This is for the firebrands and the political dissidents. The dystopia is a depressing place and one of it’s main literary uses has been as a warning to society. That said, this theme can offer a ray of hope through the protagonist or a catharsis through the destruction of the oppressive society. Sometimes, showing people the nightmare is the best way to inspire them. Your protagonist will likely be disaffected, virtually alone, and hunted, while the government will try to come as close to omniscience as possible (1984).
Fahrenheit 451 is another famous work of distopic fiction. It was published in 1953, but is still informed by the 1930s and 1940s.
Metropolis was remade/adapted as an anime movie in 2002.
I’ve seen two flavors of Dieselpunk emerge on the internet. The first is pre-nuclear (or proto-nuclear at most) while the other is post-nuclear. These are very different societies and I personally identify more with the former (or, if I may, the Ottensian) dieselpunks than the latter (Piecraftian, if you will)*. The Ottens view of nuclear weapons places them in the category of experimental weapons that both sides were researching and that only just began to appear at the very end of the war. Piecraft embraces them wholeheartedly, but even he lists them under the heading “Dieselpunk andAtomicpunk (Post WW2/Cold War),” so it’s hard to tell exactly where he draws the line.
My view of the pre-nuclear dieselpunk spirit was explained in the first post, but post-nuclear dieselpunk seems to be further subdivided into two eras. The first is that of the Cold War. Paranoia, impending nuclear annihilation, and political tension come to the fore, here. By this time, we’ve entered the 1950s and the world is a completely different place: Instead of a number of medium powers, there are two superpowers. Nuclear powerplants have begun to spring up. Spy games, arms races, and proxy wars are the way conflicts are fought. “Progress through technology” still exists, but the world has seen the evils it can bring as well after the bombing of Hiroshima and Nagasaki. Finally, the “let’s work together” attitude is gone: victory gardens and home cooking are replaced by frozen and canned food. While this is a wonderful setting for a *punk subculture, I think this is the realm of atomicpunk rather than dieselpunk.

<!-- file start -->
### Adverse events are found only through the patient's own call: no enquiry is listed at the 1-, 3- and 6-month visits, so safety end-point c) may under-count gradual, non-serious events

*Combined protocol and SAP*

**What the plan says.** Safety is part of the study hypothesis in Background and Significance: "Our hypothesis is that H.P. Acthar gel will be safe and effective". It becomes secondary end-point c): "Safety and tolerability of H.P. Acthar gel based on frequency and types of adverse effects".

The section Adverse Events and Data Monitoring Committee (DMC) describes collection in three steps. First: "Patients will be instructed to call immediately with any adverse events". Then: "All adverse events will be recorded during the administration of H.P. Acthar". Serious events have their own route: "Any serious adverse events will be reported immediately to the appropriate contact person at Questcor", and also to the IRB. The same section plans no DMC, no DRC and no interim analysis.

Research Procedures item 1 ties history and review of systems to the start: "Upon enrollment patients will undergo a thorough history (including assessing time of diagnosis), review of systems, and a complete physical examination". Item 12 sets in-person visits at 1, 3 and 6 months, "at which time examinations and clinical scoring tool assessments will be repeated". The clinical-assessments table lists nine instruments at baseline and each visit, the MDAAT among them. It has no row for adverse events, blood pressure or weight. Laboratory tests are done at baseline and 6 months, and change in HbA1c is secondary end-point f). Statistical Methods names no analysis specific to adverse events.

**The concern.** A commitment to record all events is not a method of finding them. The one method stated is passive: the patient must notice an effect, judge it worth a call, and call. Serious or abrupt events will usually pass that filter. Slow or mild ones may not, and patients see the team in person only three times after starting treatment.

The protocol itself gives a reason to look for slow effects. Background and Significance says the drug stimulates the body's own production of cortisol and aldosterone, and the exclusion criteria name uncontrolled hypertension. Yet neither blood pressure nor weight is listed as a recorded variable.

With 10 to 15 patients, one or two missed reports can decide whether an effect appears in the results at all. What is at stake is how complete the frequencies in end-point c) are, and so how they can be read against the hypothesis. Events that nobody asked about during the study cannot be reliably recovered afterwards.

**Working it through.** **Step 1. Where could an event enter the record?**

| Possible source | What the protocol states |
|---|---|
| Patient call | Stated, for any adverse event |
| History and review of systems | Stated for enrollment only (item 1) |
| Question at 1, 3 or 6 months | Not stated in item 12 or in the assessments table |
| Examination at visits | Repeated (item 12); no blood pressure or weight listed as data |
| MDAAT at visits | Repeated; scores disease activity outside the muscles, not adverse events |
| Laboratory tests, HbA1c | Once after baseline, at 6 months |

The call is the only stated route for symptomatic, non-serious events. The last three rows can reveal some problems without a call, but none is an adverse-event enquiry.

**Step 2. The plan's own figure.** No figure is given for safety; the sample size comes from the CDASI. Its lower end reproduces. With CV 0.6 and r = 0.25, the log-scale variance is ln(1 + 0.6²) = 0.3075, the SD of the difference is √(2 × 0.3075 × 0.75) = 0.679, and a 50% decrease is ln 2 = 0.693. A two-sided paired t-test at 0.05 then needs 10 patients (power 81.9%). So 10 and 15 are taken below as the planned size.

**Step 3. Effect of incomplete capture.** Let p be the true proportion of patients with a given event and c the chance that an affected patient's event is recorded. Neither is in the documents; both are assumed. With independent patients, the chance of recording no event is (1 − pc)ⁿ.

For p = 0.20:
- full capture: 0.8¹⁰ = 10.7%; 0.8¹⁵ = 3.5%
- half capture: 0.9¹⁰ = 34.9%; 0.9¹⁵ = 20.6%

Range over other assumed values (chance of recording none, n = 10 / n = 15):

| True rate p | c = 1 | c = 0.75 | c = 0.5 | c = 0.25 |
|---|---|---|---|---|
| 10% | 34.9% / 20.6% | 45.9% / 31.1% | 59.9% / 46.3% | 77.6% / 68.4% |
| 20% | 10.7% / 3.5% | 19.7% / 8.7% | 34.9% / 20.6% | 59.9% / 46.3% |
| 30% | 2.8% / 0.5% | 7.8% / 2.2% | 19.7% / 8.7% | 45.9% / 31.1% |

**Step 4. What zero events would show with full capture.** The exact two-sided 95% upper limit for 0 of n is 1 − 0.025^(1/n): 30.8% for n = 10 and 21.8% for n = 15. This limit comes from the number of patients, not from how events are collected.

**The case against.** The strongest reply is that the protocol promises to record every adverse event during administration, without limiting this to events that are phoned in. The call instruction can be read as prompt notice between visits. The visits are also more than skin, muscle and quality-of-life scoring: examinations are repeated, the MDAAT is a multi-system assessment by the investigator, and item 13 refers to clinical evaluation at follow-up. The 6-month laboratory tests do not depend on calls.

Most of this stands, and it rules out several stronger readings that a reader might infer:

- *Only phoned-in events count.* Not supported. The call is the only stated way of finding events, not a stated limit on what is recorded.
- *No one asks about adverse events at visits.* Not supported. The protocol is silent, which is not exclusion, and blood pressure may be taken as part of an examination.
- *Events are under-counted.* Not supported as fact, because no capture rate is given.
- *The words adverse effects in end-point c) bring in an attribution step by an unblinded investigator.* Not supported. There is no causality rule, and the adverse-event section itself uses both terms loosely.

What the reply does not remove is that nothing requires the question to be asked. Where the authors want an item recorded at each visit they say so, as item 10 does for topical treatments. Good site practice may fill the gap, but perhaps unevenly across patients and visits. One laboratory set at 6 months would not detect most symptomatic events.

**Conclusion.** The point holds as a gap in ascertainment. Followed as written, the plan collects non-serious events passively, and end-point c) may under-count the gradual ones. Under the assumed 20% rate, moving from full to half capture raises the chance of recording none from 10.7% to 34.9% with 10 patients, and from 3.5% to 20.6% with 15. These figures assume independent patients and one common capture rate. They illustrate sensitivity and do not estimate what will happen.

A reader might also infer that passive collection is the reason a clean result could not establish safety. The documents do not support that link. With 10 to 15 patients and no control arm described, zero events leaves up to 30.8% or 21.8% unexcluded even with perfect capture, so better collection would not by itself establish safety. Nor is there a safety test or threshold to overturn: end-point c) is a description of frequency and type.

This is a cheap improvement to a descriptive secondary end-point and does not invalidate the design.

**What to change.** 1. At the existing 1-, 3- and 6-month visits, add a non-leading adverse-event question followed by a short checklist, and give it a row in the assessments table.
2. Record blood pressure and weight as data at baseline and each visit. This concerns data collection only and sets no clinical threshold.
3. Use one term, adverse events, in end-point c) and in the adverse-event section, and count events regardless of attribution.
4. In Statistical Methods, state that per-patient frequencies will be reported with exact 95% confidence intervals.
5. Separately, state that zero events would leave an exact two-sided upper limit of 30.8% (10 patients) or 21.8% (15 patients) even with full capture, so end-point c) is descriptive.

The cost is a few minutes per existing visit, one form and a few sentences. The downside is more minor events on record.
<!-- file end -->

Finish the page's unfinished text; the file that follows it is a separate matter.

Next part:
The second era deals with society after all the bombs have dropped. Think Mad Max, Fallout, or Tank Girl. Those are post-apocalyptic, barbarian, lawless places. Post-apocalyptic is it’s own genre and the necessity of survival and fending for oneself is completely different from the nationalism and cooperation of the 1930s and 1940s. There is hardly any government at all. Life has taken on a neo-tribal character. There is no hope, no cooperation, and no future… you just try to survive and do the best you can for yourself or your small tribe.
Again, it’s your fantasy and you can include whatever you want. I certainly don’t enjoy excluding people, nor do I want to divide the community into Ottensians and Piecraftians, but there must be some limit to dieselpunk. What do you think of all this? Should the Cold War and post-apocalyptic societies be included? How do we resolve three very different worlds like these? I think one of the strengths of the steampunk community is that it’s set solely in the Victorian era, but still has a lot of variety to offer people.
*I’ve coined “Ottensian” and “Piecraftian” because they are the most formal and/or most thorough proponents of each view, not because they were the first to come up with them. I don’t know who the originators are.
Artwork at the top of this post by Sellers.